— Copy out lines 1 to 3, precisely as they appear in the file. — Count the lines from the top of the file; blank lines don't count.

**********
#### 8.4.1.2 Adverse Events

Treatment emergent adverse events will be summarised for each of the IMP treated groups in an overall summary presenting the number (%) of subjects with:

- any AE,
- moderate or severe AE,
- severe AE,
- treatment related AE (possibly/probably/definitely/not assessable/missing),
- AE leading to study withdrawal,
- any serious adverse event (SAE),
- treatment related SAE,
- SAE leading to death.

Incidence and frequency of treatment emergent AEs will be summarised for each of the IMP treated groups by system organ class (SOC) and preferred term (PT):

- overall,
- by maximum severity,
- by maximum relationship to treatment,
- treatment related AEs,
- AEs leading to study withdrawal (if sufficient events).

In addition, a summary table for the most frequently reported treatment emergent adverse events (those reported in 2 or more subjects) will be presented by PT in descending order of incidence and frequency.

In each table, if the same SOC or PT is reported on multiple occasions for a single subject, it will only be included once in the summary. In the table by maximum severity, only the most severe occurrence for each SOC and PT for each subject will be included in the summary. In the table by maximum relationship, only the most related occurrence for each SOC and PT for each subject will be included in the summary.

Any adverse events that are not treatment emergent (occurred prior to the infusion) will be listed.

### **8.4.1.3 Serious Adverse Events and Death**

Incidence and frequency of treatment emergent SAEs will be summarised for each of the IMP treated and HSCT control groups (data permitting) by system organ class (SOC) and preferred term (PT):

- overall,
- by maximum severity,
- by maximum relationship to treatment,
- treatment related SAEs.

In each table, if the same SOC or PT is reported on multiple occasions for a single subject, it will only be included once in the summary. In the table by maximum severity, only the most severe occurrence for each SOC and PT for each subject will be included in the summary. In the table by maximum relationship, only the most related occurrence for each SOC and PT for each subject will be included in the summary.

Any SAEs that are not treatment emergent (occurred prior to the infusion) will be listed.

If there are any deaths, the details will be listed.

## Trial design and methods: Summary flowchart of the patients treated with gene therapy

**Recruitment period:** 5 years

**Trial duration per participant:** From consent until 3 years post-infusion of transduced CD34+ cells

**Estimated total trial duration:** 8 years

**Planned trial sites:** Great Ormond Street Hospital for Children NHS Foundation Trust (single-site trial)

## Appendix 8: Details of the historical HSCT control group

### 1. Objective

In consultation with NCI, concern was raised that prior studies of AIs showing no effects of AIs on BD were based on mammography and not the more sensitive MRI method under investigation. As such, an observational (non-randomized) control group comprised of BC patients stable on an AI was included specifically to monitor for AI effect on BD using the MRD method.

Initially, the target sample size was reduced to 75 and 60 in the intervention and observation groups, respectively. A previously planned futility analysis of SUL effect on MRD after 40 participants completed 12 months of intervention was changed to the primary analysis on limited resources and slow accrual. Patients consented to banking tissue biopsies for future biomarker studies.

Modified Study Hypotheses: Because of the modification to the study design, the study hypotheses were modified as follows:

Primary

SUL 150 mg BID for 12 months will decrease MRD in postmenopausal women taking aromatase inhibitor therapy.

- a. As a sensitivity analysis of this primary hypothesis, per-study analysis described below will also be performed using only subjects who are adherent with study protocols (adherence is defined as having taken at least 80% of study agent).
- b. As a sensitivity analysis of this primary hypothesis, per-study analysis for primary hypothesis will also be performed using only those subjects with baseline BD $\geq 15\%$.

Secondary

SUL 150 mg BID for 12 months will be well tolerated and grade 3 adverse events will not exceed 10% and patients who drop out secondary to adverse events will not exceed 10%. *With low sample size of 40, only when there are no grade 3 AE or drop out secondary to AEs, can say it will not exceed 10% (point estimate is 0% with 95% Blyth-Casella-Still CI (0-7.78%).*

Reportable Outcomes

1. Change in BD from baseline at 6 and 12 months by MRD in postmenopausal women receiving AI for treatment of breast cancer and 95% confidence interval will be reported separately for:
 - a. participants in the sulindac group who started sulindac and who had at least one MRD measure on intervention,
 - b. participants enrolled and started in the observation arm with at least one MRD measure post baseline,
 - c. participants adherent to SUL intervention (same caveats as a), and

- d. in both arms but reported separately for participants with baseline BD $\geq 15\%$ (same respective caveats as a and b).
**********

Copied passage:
#### 8.4.1.2 Adverse Events

Treatment emergent adverse events will be summarised for each of the IMP treated groups in an overall summary presenting the number (%) of subjects with:

- any AE,